There are alternative accounts of a biological parent’s prerogatives, of course—accounts that revolve around very different concepts. One thing you could conceivably say about parental rights is that parents have a child in something like the way they have a house or car. The child is sheer property: the baby I gave birth to is jointly owned by me and the child’s father. And one story we could tell about why we own our children is rooted in John Locke’s classic account of property ownership. Suppose you gather stones on a public beach and then labor for nine months, creating a statue of a baby. The labor would make Stone Baby yours, says Locke, so long as you left "as much and as good” on the beach for others. Applying Locke to real babies, the idea would be that we come into possession of our children as a result of our bodies contributing crucial ingredients and doing the critical work of growing a baby. (Though this story has Lockean elements, Locke didn’t subscribe to it himself; he held the view that children are possessions of God.)
Clearly there are lots of problems with the ownership account of parental prerogatives. To begin with, this account will certainly not recognize much of an ownership right for new fathers. Even the most generous father bears a burden that is a tiny fraction of the mother’s. A father-like figure would make an initial contribution to conceiving Stone Baby, but do little of the gathering or building; the statue wouldn’t be his nearly as much as the mother-like figure’s.
Furthermore, the entire analogy is forced. You build a statue, making a deliberate, conscious effort, and exercising your own personal creativity, but your body builds a baby. Would ownership rights really emerge out of both sequences of events?
And finally, in what sense is a baby really owned? Certainly a baby is not commercial property, to be exchanged in the market. If they are property at all, children belong to a rare category of property: the sort that can be transferred to others—as in adoption— but can’t be bought and sold. Is there really such a category?
If we reject the ownership story, we are nevertheless looking for something that ties a child to his biological parents just about as tightly, and the second-self story gives us that. According to the second-self account, giving me the wrong baby is in some sense splitting me from myself. I am entitled to the self-like baby in the nursery, and no baby-hungry nurse is, no matter how well-qualified she is to be a parent. The ownership story and the second-self story converge on this assessment, but it’s important to recognize that the second-self story isn’t just the ownership view, slightly disguised. (As already noted, David Archard sees it this way.)
How are the two accounts different? One major difference involves symmetry and asymmetry. An owner is entitled to her property, but the property isn’t entitled to its owner. The relationship is completely asymmetric. There is more symmetry in a self- to-self relationship: a child comes from, and is thus self-like to, the parent; the parent is source of, and thus self-like to, the child. Or at least, retrospectively, and in the fullness of time, the child will see the parent that way, and that is so partly because the child will attach significance to the parent’s being her source. In the context of a hospital nursery, where parents are paired up with babies, it makes sense to speak of biological parents being entitled to their children and children being entitled to their biological parents. As sheer property, children wouldn’t be entitled to one adult caregiver more than any other; all the entitlements would accrue to owners.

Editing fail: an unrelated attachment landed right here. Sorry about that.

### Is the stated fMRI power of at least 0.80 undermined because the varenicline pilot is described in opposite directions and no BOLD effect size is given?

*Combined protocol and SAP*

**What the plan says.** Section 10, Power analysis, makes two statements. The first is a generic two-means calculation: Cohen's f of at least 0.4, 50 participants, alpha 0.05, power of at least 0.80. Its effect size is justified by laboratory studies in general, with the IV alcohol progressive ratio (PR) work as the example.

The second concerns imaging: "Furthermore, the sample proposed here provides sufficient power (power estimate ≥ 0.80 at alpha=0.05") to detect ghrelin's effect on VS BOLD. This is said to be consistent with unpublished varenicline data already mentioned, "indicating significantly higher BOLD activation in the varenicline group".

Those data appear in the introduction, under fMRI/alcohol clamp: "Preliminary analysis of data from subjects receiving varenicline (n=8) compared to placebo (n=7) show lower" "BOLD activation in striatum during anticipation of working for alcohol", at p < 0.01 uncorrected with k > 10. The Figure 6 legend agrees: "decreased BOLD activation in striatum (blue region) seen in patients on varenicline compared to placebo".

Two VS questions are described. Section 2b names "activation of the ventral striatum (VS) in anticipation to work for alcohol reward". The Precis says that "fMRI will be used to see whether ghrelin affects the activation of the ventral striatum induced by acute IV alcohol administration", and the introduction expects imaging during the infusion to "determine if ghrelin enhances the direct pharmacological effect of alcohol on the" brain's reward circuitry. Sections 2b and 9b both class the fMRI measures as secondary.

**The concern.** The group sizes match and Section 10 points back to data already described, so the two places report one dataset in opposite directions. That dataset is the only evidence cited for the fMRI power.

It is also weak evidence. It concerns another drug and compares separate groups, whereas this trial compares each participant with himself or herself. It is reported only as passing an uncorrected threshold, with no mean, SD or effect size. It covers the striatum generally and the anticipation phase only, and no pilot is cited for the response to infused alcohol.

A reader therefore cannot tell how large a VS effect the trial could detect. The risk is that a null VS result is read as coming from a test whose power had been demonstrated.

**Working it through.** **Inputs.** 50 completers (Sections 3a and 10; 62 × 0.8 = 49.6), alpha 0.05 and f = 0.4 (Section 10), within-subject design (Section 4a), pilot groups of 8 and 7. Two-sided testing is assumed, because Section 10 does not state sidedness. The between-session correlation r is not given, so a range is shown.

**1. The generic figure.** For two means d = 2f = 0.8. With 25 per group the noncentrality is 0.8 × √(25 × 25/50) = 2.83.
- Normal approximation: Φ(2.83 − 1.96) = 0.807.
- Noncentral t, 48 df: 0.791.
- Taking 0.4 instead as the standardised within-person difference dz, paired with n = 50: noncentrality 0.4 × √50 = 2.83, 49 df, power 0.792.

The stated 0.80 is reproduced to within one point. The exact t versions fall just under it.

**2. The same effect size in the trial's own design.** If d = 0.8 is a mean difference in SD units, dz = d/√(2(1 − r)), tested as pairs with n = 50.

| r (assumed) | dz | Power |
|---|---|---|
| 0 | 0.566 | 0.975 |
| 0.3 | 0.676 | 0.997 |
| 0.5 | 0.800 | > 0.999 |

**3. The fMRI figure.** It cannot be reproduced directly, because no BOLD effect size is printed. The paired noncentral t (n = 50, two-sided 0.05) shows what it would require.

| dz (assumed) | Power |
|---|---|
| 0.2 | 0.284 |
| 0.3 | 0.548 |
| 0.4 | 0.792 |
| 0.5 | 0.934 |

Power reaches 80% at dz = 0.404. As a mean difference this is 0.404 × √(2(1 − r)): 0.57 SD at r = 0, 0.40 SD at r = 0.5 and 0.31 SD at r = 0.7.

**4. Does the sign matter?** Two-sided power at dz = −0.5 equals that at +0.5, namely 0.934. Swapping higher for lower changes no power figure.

Considerable symmetry continues in the way the parent-child relationship works over time. To preserve an owner-property relationship, an owner just has to hold on to the property, keeping it in his possession. But to preserve a self-to-self relationship, two people have to preserve and refresh the continuities that bind them to each other. The sheer fact of a child coming from the parent creates an initial bond, but over time, more is needed. The two must share activities, interests, and concerns. On the property account, but not the second-self account, a parent will always impose his values and interests on the child. That will be as natural as homeowners imposing their tastes on their homes. In contrast, to treat my child as a second self, the most effective thing is often not to impose my own preferences, but rather to be open to a child’s own activities and interests. If your child is self-like to you, you may be drawn into the world of Thomas the Tank Engine (for example) because you think that will be good for your child, but also because you’re open to sharing your child’s passions and interests. Sign of the latter: you find yourself working on the model train track even after they go to bed. Yes, parents will also pass on their interests and values to a child, but this direction of influence isn’t dictated by regarding your child as a second self.
The ownership model and the self-to-self model converge on seeing parents as entitled (at least initially) to their biological offspring, but that’s not because they amount to the same thing.